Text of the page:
Over the next month, I’m hoping to focus on my mental well being, without the use of alcohol. A clear mind and healthy body will provide the perfect environment to look within myself and really find what my purpose is and deal with all of the emotions I have kept myself from feeling. In my first week, I can say with 100% certainty that the people you surround yourself with can make or break you and I am so grateful to have people who support me through all of my decisions. While I will not partake in drinking, I don’t think everyone should stop…unless, like me, you can’t just have one drink and be okay. I don’t know exactly what I’m trying to get at, other than to let anyone reading this know that you are not alone if you’re struggling with any type of addictive behavior. My best advice (that I actually followed) is to gather reading materials and journals specific to your journey and educate yourself, find your why and stick with it no matter how much you want to give in. Nothing in life is linear and this journey will be no different, but I am committed to being the best Sara I can be and that starts with taking care of my mental and physical health.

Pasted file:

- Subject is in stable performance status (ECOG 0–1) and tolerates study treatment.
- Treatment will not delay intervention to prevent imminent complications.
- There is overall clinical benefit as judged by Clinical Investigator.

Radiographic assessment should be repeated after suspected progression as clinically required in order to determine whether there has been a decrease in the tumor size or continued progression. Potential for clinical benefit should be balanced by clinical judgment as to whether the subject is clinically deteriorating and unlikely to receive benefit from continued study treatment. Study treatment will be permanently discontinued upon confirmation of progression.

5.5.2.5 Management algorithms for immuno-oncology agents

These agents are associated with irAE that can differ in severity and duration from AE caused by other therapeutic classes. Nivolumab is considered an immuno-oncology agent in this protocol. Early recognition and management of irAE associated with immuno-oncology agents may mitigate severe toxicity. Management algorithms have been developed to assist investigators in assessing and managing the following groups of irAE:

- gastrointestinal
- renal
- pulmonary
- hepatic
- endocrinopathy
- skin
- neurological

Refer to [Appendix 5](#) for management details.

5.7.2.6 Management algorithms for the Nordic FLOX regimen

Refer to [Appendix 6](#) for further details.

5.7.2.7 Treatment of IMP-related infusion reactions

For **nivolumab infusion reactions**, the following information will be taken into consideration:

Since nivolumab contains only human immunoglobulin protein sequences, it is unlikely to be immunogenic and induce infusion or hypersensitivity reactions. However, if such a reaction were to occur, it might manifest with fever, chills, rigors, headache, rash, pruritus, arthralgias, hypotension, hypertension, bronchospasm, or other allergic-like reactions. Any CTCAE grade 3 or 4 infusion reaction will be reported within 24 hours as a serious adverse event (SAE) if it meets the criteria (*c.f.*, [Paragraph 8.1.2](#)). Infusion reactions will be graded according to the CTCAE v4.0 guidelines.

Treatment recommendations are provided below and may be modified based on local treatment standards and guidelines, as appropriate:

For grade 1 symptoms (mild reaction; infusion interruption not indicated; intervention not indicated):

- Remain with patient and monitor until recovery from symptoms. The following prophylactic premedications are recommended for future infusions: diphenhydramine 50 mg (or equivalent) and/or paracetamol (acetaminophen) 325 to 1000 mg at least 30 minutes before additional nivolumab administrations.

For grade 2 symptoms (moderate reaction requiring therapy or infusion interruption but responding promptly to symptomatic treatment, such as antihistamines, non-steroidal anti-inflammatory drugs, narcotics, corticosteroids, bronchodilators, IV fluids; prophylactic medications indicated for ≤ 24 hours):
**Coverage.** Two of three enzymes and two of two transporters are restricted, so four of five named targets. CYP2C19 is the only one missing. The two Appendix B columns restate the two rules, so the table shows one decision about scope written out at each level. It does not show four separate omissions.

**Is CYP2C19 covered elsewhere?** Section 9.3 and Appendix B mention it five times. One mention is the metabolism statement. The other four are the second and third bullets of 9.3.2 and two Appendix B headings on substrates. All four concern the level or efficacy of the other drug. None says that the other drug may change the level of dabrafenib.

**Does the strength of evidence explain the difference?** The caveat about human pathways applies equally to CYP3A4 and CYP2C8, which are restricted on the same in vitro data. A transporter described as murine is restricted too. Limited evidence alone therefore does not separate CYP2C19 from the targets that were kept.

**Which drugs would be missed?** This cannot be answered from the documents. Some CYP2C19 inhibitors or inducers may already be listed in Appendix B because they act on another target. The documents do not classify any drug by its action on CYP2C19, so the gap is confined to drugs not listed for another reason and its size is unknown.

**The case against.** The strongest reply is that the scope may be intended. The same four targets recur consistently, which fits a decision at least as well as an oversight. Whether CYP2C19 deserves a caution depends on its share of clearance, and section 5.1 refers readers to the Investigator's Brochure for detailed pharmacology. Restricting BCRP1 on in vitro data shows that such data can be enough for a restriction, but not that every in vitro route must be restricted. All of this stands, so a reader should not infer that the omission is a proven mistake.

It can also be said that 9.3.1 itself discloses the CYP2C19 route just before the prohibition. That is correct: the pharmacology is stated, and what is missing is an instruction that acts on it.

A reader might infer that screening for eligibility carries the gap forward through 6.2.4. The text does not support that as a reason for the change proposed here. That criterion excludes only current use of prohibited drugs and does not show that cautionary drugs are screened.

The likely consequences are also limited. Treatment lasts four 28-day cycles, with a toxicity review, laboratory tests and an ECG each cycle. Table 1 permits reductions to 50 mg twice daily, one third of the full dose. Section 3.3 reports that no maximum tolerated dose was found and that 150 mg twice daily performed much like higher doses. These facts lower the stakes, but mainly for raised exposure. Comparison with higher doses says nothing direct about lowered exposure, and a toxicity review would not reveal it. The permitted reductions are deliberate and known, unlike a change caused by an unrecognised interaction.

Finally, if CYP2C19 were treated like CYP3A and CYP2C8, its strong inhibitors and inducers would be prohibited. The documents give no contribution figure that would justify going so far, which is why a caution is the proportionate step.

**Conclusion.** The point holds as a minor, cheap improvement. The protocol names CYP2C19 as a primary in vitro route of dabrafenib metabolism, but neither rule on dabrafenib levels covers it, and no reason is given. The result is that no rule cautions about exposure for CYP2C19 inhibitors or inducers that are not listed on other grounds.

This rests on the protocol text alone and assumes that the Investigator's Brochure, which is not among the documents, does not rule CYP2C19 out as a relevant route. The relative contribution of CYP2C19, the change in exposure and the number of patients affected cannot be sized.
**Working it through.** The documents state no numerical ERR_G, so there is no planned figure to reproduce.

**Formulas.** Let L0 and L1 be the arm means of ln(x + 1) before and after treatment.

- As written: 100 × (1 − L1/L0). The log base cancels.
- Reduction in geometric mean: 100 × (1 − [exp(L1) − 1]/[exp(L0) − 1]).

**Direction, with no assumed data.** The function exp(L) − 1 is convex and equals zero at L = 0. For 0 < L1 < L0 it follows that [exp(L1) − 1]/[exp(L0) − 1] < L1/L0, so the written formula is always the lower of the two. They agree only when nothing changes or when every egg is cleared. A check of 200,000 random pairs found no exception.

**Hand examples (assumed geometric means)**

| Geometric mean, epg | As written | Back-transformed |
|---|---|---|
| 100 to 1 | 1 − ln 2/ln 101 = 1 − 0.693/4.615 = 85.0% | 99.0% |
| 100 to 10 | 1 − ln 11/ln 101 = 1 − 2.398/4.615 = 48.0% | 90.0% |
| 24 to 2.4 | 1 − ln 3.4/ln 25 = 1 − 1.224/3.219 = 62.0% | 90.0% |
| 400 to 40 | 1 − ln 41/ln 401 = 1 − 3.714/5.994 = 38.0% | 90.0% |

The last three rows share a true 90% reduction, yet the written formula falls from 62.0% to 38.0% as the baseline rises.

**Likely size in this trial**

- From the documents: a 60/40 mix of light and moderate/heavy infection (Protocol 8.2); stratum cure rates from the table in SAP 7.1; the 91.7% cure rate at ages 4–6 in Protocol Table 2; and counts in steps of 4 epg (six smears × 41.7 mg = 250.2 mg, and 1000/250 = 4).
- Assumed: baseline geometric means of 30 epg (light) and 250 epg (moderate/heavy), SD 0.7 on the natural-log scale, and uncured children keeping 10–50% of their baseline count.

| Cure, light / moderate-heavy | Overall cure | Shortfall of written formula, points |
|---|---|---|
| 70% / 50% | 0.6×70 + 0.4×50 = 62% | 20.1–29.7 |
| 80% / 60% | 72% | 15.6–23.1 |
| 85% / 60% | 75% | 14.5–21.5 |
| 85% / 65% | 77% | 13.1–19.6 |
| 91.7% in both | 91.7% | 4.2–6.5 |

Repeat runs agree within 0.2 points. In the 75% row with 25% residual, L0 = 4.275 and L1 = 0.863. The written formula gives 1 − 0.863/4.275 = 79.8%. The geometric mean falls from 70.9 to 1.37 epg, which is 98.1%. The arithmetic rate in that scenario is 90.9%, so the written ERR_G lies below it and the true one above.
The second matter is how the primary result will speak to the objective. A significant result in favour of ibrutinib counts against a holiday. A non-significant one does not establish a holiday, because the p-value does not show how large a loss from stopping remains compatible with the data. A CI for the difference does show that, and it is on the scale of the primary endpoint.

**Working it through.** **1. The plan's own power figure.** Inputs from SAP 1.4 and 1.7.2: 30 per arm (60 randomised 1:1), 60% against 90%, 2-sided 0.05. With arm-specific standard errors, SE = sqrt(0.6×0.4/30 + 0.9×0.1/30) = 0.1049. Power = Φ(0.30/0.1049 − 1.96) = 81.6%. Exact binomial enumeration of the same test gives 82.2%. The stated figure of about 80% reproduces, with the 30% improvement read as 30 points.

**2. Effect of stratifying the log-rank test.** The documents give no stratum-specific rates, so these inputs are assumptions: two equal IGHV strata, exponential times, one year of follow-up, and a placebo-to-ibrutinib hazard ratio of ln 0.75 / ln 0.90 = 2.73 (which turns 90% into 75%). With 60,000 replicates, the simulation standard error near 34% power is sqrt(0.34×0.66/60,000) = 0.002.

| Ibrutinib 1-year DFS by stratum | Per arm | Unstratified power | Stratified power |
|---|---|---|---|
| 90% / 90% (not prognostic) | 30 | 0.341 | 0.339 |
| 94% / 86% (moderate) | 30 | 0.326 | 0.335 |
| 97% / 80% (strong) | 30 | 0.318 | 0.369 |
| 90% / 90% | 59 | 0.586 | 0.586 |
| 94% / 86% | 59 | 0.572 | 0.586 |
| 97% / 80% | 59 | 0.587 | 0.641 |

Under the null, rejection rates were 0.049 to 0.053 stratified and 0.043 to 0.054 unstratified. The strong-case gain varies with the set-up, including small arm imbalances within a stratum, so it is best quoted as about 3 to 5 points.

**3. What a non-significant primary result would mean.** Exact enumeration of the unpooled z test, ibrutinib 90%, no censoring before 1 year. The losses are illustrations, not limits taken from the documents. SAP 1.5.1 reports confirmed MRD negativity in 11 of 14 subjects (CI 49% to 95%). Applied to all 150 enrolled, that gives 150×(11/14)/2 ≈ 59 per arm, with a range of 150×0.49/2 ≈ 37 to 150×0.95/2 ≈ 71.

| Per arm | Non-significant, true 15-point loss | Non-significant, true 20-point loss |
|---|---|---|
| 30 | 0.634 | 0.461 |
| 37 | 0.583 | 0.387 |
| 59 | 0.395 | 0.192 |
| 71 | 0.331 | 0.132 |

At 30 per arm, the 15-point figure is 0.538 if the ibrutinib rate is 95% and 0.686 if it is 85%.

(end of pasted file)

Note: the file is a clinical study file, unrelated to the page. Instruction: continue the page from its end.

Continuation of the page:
Did My Job Really Do That?

Is there a correlation between your work environment and your mental health? For some, the answer is no but most would say 100%. Those people that see zero correlation most likely have jobs they enjoy with coworkers they consider friends. While most of my adult working life has not been horrible, I think that this correlation exists and have witnessed it first hand as a leader and in my own life.

The Army is fairly high tempo in comparison to most other jobs, with leaders and subordinates taking on multiple duties at once to ensure operations continue in garrison and deployed. These duties and due outs almost always pile up on even the most organized soldier, but the reaction to that pile is what lingers long after all the work is complete. This scenario is one I have personally lived over and over as an S2, platoon leader and security manager. Having an entire brigade rely on you for clearances and arms rooms inspections doesn’t sound that bad, but when you have hundreds of people asking you to help them, the stress becomes overwhelming. For me it resulted in living a year of my life in the darkness, filled with doubt that I could make the Army a career.